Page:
“Stasis could be a group which sought control, a state of inaction caused by the strife, or civil war where no laws could obtain. According to Hansen, ‘The word stasis actually means “stance”; but it underwent shifts of meaning as follows: (1) stance, (2) standpoint, (3) group of people with the same standpoint, (4) in the plural: two or more groups with opposing standpoints, (5) the split between groups, and (6) civil war.’ That is, stasis is the criticalization of the polis when what was earlier its component laws come to seek the position of comprehending laws and this competition of claimants bring the circulation of the laws to an arrest.” (Mohan and Dwivedi, Gandhi and Philosophy, 216)
As is evident, stasis will appear one way or another if one or more components of the system gain privilege over the others. Dwivedi and Mohan show that what they call comprehending law is the level at which all the components of a system are interpreted in their mutual relationships, and that comprehending law cannot be stated or expressed in terms of one or more componential laws. They show that we can and should express the working of the comprehending laws but simultaneously be guarded against its reduction to a componential law.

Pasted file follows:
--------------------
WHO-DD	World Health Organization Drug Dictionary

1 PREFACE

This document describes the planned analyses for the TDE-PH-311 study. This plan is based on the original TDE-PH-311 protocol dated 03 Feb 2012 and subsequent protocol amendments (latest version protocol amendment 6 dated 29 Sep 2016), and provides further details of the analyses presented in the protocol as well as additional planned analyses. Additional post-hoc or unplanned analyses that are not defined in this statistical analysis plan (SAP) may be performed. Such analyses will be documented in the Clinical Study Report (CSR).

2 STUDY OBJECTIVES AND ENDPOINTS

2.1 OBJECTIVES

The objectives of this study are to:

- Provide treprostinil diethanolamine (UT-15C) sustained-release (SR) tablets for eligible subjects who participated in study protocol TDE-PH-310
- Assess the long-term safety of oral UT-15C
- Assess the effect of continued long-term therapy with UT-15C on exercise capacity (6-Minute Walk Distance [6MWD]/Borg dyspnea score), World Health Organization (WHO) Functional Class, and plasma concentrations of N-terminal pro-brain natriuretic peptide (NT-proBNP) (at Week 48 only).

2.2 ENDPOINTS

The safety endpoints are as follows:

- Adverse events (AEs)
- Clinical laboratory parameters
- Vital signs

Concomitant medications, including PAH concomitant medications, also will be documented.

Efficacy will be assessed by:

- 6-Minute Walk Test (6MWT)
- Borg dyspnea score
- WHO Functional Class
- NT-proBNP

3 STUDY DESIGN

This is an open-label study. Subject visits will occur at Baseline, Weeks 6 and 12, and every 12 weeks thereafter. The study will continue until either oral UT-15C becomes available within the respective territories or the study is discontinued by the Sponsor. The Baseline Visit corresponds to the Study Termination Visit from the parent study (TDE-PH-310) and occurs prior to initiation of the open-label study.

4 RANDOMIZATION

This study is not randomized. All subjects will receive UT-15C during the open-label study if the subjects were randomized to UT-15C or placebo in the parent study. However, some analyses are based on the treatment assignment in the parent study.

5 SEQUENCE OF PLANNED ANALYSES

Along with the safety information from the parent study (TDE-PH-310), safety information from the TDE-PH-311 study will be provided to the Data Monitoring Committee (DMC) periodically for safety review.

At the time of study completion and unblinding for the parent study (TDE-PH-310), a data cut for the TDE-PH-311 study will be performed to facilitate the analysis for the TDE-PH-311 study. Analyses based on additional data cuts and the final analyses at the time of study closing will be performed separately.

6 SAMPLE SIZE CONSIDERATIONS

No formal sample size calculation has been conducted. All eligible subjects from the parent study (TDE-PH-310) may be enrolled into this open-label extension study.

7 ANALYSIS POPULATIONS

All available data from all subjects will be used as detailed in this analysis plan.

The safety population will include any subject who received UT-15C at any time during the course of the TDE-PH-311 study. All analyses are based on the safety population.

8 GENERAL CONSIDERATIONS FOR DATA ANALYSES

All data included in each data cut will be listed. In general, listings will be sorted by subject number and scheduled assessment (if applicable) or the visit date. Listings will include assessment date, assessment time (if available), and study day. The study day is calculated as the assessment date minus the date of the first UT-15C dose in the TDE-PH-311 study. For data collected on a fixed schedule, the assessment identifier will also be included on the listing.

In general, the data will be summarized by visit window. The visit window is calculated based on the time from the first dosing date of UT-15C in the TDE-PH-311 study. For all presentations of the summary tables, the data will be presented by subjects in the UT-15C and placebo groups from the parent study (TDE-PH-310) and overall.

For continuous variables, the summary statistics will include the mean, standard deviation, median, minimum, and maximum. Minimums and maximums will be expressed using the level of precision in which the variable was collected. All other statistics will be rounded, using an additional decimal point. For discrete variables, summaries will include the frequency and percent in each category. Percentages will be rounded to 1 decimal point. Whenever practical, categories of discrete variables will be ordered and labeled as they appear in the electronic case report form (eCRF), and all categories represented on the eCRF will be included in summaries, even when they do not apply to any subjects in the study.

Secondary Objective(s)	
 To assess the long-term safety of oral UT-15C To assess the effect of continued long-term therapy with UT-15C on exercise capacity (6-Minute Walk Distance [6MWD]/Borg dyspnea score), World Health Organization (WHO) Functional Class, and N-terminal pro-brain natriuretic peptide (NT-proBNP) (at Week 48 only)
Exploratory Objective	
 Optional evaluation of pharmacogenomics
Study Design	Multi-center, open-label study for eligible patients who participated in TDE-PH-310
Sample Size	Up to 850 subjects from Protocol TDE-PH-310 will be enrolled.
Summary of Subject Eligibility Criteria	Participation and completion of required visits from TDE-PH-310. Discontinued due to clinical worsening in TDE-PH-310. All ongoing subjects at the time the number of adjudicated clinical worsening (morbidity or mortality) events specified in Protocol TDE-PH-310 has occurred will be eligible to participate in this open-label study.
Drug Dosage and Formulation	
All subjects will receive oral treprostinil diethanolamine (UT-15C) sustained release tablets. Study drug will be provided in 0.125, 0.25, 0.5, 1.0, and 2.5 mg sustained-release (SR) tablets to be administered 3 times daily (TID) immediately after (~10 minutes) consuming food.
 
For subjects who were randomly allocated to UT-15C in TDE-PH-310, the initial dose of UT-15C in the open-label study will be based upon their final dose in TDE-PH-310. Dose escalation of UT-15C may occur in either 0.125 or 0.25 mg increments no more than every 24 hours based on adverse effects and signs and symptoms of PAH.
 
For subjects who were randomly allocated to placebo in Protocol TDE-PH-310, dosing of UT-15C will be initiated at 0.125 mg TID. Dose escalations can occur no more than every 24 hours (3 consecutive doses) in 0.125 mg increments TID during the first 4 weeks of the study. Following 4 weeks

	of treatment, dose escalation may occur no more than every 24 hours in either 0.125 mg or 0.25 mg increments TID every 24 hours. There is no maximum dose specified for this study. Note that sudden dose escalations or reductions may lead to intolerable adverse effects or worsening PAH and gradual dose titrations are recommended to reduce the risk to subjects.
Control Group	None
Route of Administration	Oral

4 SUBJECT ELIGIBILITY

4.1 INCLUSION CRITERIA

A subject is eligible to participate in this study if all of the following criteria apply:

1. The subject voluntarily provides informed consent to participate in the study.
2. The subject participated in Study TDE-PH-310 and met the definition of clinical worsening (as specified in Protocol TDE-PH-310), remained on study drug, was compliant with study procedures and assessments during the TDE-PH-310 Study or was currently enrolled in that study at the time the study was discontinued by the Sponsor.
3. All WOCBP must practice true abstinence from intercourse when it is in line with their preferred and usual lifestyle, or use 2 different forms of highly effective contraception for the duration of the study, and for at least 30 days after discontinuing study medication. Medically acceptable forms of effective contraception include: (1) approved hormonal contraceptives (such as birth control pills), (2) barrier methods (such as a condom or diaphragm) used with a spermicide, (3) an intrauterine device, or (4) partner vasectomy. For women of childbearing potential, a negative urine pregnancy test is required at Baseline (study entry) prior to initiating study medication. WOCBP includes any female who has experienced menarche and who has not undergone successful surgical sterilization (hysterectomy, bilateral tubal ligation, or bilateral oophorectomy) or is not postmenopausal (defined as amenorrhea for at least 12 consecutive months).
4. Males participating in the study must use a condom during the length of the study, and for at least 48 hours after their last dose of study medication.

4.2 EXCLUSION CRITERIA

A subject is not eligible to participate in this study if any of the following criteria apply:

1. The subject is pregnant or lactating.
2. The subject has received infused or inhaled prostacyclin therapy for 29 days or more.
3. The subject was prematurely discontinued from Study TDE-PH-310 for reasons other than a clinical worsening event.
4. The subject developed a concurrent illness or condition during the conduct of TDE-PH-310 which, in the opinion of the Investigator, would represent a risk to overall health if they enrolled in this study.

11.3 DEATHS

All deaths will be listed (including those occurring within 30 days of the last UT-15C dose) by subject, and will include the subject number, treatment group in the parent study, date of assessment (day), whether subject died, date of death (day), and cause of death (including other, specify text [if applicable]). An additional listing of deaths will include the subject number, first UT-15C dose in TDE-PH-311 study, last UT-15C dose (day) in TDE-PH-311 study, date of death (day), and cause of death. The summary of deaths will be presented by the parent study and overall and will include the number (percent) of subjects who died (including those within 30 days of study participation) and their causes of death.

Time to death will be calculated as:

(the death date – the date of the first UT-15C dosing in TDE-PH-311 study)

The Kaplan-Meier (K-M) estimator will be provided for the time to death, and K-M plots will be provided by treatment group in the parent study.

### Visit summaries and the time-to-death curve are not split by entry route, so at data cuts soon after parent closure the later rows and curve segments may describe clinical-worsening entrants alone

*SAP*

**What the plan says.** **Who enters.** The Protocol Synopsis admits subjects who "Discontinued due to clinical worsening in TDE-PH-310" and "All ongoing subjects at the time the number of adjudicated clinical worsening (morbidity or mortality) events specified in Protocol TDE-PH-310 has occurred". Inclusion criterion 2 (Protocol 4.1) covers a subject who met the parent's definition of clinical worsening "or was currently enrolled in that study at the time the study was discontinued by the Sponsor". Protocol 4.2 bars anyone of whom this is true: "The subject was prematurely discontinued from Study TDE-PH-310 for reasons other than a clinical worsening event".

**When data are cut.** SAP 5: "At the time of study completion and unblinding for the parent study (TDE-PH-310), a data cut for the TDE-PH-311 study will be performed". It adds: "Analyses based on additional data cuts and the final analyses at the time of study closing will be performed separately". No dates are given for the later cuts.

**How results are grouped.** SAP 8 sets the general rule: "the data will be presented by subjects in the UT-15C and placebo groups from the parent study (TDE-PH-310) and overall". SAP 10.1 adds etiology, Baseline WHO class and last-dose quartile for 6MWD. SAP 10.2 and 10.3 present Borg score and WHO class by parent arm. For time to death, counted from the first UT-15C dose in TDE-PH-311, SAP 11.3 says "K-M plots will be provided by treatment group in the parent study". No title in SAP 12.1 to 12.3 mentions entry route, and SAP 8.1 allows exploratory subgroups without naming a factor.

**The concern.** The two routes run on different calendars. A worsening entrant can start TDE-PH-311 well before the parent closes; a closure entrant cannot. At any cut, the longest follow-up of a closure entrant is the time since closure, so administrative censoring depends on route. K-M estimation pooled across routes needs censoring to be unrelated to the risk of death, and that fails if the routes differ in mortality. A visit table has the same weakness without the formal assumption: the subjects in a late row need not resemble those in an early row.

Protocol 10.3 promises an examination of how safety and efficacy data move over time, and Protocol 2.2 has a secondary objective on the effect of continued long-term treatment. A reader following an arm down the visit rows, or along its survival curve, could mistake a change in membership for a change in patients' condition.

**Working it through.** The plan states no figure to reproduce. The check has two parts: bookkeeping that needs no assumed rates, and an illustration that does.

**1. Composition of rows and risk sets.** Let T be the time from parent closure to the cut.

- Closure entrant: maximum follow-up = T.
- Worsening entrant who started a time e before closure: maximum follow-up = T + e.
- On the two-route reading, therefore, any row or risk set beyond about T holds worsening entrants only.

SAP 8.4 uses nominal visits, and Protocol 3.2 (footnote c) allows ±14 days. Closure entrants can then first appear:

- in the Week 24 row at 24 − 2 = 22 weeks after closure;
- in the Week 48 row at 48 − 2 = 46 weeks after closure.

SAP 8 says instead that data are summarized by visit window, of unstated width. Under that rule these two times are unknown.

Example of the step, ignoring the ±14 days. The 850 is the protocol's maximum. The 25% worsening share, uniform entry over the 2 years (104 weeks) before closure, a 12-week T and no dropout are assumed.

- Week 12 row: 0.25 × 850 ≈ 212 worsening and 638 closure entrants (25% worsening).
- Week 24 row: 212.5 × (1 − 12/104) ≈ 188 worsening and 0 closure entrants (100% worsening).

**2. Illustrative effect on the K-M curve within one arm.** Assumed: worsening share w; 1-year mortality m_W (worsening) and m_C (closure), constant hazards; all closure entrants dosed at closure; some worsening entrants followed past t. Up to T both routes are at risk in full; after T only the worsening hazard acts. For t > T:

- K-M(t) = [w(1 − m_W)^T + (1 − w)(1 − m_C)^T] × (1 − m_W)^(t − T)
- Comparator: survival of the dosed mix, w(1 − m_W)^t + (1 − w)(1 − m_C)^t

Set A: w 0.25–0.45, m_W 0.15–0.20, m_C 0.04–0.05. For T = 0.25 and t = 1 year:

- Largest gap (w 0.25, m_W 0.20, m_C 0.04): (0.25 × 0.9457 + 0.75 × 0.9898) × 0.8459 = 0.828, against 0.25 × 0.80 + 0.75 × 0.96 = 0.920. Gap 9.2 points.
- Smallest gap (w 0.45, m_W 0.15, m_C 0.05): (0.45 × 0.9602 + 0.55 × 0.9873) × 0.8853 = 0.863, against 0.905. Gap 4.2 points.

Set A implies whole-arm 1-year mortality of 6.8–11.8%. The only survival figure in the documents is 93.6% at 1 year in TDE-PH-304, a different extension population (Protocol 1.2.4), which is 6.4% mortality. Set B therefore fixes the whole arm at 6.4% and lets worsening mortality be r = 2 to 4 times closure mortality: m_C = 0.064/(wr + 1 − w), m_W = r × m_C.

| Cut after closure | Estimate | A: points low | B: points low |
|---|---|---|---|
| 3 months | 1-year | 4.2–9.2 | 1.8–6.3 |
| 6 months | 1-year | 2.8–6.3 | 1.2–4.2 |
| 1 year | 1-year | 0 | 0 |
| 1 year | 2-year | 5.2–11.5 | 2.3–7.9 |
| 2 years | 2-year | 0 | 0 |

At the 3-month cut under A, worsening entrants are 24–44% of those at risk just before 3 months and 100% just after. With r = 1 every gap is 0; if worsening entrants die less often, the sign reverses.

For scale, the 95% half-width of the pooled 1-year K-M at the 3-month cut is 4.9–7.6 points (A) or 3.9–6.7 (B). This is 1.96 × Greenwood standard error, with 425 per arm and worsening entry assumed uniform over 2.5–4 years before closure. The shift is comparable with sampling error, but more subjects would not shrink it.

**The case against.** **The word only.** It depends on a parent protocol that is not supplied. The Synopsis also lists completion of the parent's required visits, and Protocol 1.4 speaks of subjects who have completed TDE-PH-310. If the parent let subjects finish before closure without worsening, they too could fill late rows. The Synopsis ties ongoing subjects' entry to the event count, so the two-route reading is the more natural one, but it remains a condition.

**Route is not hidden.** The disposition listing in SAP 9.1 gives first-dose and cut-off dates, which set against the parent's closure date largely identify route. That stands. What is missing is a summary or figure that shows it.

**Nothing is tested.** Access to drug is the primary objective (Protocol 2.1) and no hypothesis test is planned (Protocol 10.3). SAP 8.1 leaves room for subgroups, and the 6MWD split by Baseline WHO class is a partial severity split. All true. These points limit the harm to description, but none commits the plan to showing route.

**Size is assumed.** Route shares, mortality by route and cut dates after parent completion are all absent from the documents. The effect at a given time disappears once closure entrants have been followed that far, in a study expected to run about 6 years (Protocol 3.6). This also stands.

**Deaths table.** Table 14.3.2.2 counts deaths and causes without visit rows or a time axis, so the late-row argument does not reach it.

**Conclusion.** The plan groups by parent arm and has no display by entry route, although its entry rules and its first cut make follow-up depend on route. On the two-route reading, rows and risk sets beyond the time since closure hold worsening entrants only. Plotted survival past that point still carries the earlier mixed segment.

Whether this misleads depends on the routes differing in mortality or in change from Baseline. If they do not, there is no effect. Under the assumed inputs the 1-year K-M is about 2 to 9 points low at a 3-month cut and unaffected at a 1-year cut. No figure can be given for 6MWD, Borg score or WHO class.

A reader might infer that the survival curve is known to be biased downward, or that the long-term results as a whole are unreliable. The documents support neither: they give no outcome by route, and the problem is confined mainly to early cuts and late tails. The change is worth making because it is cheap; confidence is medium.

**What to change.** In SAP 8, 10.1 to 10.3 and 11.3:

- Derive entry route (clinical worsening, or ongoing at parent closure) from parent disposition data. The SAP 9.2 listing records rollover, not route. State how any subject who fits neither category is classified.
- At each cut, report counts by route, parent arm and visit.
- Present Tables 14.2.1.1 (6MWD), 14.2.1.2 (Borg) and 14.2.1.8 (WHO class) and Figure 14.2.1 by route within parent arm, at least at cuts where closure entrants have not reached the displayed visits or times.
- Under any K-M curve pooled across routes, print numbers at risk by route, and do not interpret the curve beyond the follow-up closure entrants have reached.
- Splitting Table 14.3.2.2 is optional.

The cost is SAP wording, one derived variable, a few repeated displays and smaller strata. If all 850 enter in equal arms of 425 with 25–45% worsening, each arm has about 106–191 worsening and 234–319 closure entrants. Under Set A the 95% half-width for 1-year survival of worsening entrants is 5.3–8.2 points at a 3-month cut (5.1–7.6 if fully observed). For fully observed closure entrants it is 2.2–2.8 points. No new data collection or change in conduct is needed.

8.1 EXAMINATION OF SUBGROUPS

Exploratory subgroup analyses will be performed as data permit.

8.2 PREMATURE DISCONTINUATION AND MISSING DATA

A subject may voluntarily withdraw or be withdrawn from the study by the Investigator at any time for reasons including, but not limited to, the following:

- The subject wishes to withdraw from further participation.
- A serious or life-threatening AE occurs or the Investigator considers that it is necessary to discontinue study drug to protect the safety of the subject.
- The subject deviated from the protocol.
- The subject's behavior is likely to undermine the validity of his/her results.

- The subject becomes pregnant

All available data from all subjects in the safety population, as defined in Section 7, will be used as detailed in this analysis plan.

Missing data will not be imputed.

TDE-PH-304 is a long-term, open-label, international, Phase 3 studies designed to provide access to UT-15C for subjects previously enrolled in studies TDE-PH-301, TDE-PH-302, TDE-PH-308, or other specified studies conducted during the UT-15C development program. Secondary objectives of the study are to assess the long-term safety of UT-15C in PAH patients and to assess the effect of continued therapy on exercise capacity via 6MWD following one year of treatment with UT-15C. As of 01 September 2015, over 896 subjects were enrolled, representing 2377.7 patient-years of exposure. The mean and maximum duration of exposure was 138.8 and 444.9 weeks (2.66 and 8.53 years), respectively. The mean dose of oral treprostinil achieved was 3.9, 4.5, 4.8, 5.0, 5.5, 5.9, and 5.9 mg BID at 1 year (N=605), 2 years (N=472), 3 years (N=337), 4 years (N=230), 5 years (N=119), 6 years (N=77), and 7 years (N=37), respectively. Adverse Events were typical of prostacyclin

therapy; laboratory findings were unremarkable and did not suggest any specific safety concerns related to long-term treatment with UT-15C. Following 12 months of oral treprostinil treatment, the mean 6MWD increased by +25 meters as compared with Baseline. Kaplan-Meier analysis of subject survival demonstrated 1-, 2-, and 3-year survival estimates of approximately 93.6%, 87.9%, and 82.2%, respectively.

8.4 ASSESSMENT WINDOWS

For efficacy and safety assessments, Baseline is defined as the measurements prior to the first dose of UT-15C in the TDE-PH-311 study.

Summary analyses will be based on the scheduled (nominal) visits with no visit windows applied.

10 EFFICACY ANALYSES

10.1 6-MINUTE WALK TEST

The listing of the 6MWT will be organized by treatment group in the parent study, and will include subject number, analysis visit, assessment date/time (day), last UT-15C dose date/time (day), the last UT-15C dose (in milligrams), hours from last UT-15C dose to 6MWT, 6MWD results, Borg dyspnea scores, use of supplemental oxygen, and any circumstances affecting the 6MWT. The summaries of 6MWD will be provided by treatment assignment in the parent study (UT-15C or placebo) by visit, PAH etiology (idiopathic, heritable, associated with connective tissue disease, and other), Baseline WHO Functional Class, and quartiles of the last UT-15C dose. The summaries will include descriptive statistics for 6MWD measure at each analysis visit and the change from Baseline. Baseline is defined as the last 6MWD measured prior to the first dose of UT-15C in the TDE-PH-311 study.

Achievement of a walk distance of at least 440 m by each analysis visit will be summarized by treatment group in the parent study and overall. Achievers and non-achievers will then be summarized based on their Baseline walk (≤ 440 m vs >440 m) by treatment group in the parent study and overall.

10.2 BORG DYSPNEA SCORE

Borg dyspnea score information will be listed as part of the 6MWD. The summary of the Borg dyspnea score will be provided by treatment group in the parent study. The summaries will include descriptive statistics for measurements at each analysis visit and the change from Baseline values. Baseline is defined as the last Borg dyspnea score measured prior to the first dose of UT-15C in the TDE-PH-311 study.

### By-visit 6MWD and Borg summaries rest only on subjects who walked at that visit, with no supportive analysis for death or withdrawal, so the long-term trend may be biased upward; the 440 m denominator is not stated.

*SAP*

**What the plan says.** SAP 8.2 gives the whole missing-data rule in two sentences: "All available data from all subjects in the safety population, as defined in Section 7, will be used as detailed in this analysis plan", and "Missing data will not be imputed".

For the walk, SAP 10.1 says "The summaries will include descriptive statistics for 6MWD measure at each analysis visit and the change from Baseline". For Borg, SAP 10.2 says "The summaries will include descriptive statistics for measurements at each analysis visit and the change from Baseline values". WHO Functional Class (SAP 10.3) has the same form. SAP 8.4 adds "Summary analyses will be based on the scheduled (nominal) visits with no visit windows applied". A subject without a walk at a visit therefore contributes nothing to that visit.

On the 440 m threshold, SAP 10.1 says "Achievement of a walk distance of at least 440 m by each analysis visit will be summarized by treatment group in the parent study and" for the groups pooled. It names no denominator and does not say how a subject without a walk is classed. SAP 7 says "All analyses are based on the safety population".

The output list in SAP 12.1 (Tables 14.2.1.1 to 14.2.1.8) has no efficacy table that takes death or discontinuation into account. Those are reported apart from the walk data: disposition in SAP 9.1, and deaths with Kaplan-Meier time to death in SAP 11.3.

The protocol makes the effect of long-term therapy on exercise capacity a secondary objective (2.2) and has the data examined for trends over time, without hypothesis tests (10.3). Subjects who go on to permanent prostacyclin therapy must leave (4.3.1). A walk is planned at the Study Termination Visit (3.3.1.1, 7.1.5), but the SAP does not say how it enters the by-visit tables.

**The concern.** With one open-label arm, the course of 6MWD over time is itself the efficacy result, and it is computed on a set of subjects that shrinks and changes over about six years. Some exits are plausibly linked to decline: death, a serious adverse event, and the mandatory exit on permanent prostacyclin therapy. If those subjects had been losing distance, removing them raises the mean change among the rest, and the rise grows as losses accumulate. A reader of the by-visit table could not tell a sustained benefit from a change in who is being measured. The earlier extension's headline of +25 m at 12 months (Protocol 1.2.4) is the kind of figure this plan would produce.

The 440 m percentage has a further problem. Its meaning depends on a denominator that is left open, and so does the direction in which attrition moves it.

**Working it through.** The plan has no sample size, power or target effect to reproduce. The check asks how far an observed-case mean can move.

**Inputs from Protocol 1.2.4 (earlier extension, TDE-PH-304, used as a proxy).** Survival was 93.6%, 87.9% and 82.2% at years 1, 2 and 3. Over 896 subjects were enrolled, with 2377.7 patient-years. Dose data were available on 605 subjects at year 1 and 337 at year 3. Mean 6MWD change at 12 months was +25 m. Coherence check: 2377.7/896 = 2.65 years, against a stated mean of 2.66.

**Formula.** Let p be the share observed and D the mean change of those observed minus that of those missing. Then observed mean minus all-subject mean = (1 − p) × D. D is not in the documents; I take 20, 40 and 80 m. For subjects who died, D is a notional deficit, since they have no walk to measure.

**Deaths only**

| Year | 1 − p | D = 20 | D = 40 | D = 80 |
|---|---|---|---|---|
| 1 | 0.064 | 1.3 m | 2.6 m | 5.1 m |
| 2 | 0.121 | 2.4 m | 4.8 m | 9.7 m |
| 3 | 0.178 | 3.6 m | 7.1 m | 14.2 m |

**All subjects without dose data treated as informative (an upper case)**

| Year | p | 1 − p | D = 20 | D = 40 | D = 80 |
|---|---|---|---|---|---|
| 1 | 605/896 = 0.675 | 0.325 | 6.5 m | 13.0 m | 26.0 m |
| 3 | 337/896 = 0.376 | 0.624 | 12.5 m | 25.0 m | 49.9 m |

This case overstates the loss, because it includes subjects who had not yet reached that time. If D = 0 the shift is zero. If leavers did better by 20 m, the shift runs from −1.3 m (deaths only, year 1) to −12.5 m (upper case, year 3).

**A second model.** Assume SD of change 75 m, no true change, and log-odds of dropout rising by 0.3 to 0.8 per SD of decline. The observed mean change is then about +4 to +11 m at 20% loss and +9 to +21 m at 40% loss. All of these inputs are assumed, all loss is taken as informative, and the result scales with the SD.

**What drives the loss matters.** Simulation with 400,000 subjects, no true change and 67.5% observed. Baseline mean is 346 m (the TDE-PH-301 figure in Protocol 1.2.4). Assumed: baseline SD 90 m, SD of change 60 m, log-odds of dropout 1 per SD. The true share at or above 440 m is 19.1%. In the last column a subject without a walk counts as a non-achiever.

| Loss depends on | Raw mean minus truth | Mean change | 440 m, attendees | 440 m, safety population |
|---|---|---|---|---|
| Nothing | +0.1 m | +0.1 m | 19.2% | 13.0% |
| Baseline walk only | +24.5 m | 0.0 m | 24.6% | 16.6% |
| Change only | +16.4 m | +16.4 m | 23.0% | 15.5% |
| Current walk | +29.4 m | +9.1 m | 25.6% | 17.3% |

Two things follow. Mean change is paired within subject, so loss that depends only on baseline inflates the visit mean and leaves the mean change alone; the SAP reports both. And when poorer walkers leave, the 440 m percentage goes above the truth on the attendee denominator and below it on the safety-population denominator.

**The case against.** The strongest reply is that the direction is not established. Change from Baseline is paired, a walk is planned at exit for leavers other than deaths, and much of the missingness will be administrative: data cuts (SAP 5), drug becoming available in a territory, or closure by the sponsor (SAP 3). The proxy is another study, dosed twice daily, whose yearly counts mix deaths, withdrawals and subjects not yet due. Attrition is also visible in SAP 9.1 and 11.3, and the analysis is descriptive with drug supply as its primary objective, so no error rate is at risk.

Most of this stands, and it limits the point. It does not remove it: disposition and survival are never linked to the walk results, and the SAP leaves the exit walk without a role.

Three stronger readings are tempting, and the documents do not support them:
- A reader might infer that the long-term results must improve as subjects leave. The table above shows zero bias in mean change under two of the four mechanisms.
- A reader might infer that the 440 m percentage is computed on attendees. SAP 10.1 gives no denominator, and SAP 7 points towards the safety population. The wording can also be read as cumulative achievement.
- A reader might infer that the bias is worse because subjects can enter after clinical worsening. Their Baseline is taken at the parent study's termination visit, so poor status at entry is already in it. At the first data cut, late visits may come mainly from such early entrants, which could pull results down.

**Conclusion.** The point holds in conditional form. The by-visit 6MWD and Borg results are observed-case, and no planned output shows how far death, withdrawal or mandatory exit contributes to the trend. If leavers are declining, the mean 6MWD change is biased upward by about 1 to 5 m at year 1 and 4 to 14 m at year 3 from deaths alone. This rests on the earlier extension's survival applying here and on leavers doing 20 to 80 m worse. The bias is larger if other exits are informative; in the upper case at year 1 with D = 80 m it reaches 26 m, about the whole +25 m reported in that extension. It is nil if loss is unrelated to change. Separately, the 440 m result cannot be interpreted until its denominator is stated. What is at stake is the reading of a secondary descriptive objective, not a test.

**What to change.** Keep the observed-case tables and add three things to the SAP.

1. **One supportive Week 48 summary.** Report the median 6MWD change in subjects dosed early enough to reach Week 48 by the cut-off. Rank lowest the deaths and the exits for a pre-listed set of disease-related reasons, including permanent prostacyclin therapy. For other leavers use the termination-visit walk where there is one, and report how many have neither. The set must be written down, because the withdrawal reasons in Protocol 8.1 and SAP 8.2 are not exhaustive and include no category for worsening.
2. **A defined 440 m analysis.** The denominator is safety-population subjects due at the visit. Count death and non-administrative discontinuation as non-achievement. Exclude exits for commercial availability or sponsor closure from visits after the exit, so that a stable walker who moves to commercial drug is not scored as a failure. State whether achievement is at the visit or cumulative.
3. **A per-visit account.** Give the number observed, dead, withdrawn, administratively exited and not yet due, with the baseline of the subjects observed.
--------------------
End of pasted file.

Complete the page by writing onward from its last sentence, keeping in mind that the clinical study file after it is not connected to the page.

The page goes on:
Let me use another example here of the collapsing system of higher education. The university system has several components including students, the patrons, professors, contract teachers, administrators, funders, placements. The university is not its students or patrons or the fund raisers. Rather, the universities have been connected since their recent inception to various external factors—national values, language politics, ideologies of other kinds, employability of students, market value of education—which try to control its functioning. Mohan and Dwivedi have recently called these external factors the “exogeneous variables of education” and shown that today the “old exogenous variables of education [have been] exchanged for something else; for example, national integration was exchanged for technological integration, citizenship values for employable values. These processes of integration were continuous with other world-wide standards and protocols which were being introduced, without any democratic consultation.” If the analysis does not show which components are endogenous and which ones exogenous then the comprehending law which brings these two levels of components into relation and articulation will remain invisible and we will be confined to nostalgic protest for a previous state of one component. For example, we will strive to reinstate the Humboldtian model which was ethnocentric and elitist.